Royal Commission report Appendix 1 page 1
The Royal Commission Appendix 1
EVIDENCE TAKEN WITH CLOSED DOORS.
[[../../people/peL_M/montfortWPInsp.html|Insp William B. Montfort]] further examined
1 By the Commission— Do you consider that there should be a foot constable stationed at Oxley Bridge ?— I do, for the present.
2 What is your reason for that?— Because the premises of the Bank of Victoria there, unprotected, is a source of weakness, and liable to induce an outrage, which would lead to more serious results; and, in addition to that, that the bridge could be watched by the police, as being the most important crossing on the King River, and a good site for the mounted police to perform their proper duties.
3 Do you propose a station at any place?— Yes, temporarily. I have made arrangements. I believe that a station should be placed at a point about ten miles above Greta station, at Mason's, on the Fifteen-mile Creek. My reason for that suggestion is that the police at that station would command the country between the Fifteen-mile Creek and Benalla, a line running north and south from Greta to Mansfield, along which travelling stock pass; also, I am informed, stolen cattle to the Murray, and vice versa.
4 And that track also commands all the back country where the murders of the police took place?— Yes. I have been speaking to an intimate friend of mine, a squatter born and reared there, and when I told him confidentially of my intention to make this suggestion, he highly approved of it, and said that it commanded the whole of that country there.
5 Would you also recommend that additional telegraph offices be opened at various points, so that they may be made available?— I think it would be an unnecessary expense just at present. If I have four men there who know the country well, with the four men at Greta, and four at Glenrowan, I think it will be perfectly satisfactory.
6 Are the means of communication rapid enough without that?— Yes, I think so, for all practical purposes.
7 Do you propose to re-establish the station at Hedi?— No, certainly not. That is quite close to the Burke Range .
9 Do you propose to make the mounted constables patrol regularly?— I have issued a district order to that effect.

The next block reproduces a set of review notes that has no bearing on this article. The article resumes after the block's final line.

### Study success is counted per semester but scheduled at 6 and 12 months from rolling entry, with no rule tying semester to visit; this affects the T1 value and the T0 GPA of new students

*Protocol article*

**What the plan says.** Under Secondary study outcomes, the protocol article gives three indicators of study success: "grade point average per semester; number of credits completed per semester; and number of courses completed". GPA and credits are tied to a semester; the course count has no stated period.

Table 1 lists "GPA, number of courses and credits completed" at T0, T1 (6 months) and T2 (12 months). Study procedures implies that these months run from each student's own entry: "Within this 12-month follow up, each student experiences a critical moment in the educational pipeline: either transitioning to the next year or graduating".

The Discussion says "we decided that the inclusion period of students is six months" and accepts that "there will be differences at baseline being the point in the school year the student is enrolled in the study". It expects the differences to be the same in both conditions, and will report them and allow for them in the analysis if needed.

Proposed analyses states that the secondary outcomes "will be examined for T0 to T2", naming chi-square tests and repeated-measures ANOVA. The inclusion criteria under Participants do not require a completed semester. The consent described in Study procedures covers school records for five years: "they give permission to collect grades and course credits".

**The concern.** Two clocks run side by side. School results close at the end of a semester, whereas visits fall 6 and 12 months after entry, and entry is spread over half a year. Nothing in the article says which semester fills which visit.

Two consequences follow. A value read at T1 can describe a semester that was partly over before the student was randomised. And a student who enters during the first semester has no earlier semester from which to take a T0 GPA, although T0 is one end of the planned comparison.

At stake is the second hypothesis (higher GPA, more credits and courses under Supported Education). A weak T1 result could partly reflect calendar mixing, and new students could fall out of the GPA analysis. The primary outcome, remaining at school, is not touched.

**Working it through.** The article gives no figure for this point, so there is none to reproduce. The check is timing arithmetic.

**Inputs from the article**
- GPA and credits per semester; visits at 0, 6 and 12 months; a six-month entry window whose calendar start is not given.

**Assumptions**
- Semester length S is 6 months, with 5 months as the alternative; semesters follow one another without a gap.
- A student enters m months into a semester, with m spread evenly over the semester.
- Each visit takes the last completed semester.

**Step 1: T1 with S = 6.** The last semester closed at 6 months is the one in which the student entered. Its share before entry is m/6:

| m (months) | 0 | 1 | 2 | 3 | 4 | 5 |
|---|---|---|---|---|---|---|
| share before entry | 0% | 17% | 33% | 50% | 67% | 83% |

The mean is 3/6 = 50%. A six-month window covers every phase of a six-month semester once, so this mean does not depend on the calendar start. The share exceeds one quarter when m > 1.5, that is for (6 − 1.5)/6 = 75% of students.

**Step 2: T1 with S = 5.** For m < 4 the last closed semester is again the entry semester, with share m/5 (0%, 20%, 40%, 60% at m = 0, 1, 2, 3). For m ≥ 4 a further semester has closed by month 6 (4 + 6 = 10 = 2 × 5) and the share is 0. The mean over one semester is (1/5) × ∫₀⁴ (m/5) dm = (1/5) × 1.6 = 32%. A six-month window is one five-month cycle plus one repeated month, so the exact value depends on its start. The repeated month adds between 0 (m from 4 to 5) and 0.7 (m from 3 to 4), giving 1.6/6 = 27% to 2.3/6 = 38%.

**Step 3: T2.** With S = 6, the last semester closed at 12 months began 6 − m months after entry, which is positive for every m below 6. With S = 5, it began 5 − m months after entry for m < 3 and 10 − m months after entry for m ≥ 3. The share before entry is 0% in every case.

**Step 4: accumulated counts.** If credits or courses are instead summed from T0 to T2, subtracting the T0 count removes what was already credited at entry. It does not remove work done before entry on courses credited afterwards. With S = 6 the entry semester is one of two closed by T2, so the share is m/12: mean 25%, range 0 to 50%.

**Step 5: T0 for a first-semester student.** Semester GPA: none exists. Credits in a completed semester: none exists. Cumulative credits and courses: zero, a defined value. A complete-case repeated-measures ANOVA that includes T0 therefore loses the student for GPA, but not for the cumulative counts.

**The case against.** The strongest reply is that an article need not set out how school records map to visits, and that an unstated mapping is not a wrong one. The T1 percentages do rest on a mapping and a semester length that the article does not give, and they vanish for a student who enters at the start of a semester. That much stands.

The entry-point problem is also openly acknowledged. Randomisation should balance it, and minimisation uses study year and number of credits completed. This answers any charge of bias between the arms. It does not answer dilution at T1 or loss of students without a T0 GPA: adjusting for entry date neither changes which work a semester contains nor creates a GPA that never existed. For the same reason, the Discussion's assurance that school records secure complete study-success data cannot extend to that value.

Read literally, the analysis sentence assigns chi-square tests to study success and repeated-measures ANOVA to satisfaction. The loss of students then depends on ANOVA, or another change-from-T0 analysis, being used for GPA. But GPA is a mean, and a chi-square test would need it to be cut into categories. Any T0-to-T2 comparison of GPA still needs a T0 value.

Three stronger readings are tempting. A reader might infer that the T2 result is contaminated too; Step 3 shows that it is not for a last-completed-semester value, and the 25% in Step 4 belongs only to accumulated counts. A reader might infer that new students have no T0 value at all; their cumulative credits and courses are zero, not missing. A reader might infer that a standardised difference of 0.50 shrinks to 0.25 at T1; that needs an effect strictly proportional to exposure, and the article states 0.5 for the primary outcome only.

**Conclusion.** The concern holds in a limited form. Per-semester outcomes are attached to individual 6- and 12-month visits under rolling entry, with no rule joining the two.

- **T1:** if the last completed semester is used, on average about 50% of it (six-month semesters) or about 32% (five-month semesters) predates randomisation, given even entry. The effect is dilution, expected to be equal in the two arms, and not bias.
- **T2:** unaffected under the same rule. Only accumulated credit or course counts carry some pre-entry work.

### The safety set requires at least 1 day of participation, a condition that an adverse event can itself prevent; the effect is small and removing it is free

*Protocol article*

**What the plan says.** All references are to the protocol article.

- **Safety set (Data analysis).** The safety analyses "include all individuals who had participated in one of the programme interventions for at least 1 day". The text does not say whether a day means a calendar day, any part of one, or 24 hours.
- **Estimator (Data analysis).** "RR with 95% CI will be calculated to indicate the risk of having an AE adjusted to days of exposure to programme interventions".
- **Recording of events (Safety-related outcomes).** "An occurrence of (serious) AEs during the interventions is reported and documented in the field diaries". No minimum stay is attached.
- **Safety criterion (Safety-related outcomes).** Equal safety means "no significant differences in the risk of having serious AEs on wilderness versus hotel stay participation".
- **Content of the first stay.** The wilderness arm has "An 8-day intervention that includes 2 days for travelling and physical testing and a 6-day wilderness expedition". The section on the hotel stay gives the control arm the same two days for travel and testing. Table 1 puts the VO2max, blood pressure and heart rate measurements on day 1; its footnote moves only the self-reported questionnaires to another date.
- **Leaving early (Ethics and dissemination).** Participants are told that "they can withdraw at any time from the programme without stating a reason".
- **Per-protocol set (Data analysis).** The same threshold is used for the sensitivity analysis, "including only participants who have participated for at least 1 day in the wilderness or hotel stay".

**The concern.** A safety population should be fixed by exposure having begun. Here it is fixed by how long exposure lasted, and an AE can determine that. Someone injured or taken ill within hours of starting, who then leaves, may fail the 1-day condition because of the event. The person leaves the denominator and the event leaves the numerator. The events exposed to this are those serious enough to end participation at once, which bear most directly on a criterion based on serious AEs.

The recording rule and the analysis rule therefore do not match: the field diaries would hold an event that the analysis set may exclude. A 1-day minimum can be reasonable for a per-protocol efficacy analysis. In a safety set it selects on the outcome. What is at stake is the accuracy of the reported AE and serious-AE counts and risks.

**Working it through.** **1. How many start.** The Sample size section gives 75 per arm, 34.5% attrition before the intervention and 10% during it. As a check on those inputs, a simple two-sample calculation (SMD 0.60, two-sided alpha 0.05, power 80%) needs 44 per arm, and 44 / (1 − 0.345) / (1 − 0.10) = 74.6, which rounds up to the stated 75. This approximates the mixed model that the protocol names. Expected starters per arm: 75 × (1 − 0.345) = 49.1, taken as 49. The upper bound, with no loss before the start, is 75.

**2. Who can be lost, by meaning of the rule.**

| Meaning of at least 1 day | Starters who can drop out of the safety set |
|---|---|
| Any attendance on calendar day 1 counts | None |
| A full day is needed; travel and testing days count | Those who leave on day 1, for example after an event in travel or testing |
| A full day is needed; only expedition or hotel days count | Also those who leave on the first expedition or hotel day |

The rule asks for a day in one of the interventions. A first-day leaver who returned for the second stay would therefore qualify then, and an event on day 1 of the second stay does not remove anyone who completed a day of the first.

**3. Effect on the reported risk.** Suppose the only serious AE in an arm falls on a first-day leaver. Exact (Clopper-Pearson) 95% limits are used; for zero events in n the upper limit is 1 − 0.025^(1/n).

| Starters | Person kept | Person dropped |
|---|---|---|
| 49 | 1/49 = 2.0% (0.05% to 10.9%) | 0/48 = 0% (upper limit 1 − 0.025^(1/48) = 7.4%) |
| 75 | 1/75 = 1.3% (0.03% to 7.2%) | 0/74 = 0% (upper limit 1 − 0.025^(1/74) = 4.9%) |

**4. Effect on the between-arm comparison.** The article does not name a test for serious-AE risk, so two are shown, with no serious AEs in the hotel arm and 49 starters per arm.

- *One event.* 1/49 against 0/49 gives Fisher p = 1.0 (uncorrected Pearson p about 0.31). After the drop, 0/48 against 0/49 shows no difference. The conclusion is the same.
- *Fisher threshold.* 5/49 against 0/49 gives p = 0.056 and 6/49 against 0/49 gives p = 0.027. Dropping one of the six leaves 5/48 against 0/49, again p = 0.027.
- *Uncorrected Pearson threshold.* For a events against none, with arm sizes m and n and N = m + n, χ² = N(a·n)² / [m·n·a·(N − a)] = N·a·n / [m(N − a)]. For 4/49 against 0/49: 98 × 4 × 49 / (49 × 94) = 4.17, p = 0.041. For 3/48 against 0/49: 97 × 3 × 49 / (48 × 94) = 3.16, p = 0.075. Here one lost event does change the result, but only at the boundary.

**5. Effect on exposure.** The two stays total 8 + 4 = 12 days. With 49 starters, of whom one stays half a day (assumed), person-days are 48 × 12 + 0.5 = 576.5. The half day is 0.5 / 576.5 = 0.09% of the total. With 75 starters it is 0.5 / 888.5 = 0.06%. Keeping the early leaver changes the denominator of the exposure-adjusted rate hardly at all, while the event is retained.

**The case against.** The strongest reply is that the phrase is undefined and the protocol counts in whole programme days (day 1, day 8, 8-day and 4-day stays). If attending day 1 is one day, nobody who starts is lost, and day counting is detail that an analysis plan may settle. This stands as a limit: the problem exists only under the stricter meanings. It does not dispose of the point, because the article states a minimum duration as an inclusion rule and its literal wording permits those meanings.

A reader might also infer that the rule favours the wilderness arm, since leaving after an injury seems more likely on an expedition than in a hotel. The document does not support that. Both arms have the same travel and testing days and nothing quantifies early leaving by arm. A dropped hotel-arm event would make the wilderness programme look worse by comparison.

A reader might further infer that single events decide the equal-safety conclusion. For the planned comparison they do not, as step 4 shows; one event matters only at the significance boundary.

10 In order that they may know all the people in that district?— I instruct them in that order to visit the residences and converse with the inhabitants, friends and foes alike, so that, should they get information, their foes might not know where they got it.
11 Do you propose that with a view of making them personally acquainted with the people?— With the view of keeping them constantly en rapport with the people.
12 We have had it in evidence that Mr. Hare's system of patrol with large parties was utterly useless, and that Mr. Nicolson's method broke down in consequence of the dishonesty of the agents or spies. Do you think it is a better way for the police to be thoroughly acquainted with the people of the country than to use either spies or large bodies to patrol?— Undoubtedly it is.
13 Do you think the police themselves will be able to get all the information that, we understand, ever was collected by those other means?— It is a difficult matter to answer that question. I believe we can get all information about such a matter as, say, this projected outbreak, as regards their movements— at least as to what is likely to take place now. But it is a different thing if there are four men out in the bush, for then it is necessary often to have a detective paid for the purpose of watching the movements of certain persons. For instance: in the detection of cattle stealing I am going to recommend, before very long, that in a certain place a paid agent is to go to work there, otherwise we could not get at this person who is killing cattle. But under any circumstances I do not believe in paying agents merely to go about broadcast to report what they like..... Next page
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